P.S. How do you know if you are conversing with a Shack co-pilot? He turns his left ear towards you. How do you know if you are talking to a Shack captain? You have to resort to sign language.

Not that I know anything about Shacks.

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Old 3rd Apr 2014, 19:42
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Everything I wanted to know about Shackletons but was afraid to ask !

Thanks ! Danny.
Old 3rd Apr 2014, 20:28
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 The Shack almost ended up with Napier Nomad flat-12 two-stroke diesels with contra-props and 4000 hp each...and a potential sortie duration in excess of 30 hours.
An engine of which it was said within Napier's in the 50's , was just so efficient...it wouldn't run.
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Old 3rd Apr 2014, 21:10
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Danny's thoughts go back to basic RAF Demographics.

If you can imagine an "ideal" Air Force (which in reality can never be), you might posit that the normal career in it would be from age 20 to 50, and that the Years of Birth of its members would be a smooth spread over the 30 years.

The RAF in 1946 consisted overwhelmingly of the wartime generation. There were comparatively few of the pre-war ones left in it. They had been small in number to begin with, most of them had been killed or captured, and the rare survivors had (deservedly) reached high rank.

I would wager that 90+ % of the rest had been born in the years between '19 and ' 23. Only a tiny minority would be outside this 5-year period. Over '45-'49 the RAF savagely contracted. When I was "demobbed" in'46, I think that there were 100,000 names in the Air Force List; when I came back in '49 it was down to about 10,000 (which would reflect, I suppose, a reduction in total strength from a million to around 100,000). So the post-war RAF was left with one/tenth of the cake - but it was still the same cake mix as in '45. They would have to fit this very square peg into the round hole of a peacetime (?) service.

All sorts of consequences would flow from this. Some were wholly beneficial. Almost everybody was ex-war; they'd brought the old wartime spirit of easy camerarderie along with them: it was still a case of "Not to worry - press on regardless". I wouldn't say that the old way was carefree, but at least your care was not about a "career" (rather, your "career goal" had been to stay alive - always subject to the Exigencies of the Service). The old "band of brothers" still lived on. It was "one for all, and all for one".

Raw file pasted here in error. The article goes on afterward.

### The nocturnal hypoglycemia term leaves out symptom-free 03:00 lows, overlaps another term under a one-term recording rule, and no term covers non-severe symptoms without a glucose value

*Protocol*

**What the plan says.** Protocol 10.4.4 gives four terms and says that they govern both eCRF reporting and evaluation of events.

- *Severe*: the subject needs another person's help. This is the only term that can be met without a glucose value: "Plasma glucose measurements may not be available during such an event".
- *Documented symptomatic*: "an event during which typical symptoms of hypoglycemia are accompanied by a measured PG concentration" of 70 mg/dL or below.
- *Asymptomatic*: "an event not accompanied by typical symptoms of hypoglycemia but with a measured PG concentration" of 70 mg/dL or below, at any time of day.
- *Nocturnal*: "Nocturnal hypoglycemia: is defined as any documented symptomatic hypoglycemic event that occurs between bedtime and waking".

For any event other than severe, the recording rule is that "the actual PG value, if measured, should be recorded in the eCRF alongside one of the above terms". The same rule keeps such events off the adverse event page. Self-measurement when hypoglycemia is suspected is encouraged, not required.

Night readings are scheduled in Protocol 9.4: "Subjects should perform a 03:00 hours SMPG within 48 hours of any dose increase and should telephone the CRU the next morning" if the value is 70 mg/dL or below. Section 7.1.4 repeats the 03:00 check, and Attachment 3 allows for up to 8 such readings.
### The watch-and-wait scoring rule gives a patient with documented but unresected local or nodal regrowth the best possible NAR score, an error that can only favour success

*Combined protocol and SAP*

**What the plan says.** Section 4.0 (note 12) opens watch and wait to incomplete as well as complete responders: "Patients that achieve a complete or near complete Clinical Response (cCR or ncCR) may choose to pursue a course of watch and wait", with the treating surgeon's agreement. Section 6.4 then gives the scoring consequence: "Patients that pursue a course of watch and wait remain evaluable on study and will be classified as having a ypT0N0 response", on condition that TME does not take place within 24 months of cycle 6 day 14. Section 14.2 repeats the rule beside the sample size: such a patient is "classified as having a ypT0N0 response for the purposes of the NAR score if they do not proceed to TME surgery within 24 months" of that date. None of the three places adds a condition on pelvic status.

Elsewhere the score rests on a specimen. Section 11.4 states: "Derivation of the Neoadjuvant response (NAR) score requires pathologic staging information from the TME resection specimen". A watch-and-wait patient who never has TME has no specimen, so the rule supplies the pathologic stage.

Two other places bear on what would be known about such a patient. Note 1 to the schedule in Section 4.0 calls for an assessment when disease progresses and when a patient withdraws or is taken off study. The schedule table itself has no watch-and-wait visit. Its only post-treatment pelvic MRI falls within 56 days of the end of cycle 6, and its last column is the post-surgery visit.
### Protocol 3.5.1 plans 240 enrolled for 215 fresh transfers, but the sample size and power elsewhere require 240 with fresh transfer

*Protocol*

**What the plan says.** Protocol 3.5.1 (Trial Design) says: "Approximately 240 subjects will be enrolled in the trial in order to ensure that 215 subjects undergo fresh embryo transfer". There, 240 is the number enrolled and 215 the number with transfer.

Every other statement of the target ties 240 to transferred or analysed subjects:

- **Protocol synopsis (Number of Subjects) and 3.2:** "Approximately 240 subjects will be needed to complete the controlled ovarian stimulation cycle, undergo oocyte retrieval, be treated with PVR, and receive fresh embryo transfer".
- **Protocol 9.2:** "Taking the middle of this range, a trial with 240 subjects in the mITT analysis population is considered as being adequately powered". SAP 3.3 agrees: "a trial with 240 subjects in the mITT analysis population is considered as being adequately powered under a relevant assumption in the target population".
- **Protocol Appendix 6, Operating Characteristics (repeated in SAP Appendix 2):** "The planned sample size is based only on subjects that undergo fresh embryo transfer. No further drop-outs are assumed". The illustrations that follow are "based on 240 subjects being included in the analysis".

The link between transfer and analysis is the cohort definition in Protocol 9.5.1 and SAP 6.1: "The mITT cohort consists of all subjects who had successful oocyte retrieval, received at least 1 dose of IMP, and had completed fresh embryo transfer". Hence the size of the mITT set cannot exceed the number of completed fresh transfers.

And it provided (for example) ideal candidates for the new Branches of ATC and Fighter Control: people who Knew What it was All About and could easily be moulded into these novel tasks without the necessity of ab initio training.

But there was a "Flip Side" to all this. Looking back to the horrific training loss statistics of the early '50s, it is easy to demonise the High Command for its scant regard for Flight Safety. But they were thinking with the mindset of '42-'44, when the only way to live with the figures was to put them out of mind. Callous as it may now sound, in those days there was no point in grief - it was simply: "c'ést la guerre" - and that was that. It was not until the mid-'50s that public opinion became aroused and the RAF had to accept that there was not an infinite supply of Bloggs (as there had been of Prunes), and they had better start looking after the ones they'd got.

But of course the real "Elephant in the Room" was the Age Block. Today it may not be always appreciated how young the wartime Air Force actually was. Of course, this has always been the case - for old men start wars, young men have to fight them. But in the war, Squadron Leaders of 21 were by no means unusual, Gibson (and others) was a Wing Commander at 23, there were 25 year old Group Captains, "Don" Bennett (the "Pathfinder" chief) made AVM at 33 - the youngest ever to reach that rank (having started as a Halton apprentice).

Nobody then grudged them their youthful ranks (and as these were mostly "acting", or at best "war substantive"), they went out of the window when hostilities ended. Even though nearly all those who stayed on (or who got back in) the Service, with the intention of making it their career, had to drop a rank or two, it did not help much. For now the "middle management" was largely set in place for the next twenty years or so, until the whole group was thinned-out from the mid-'60s onward by retirements.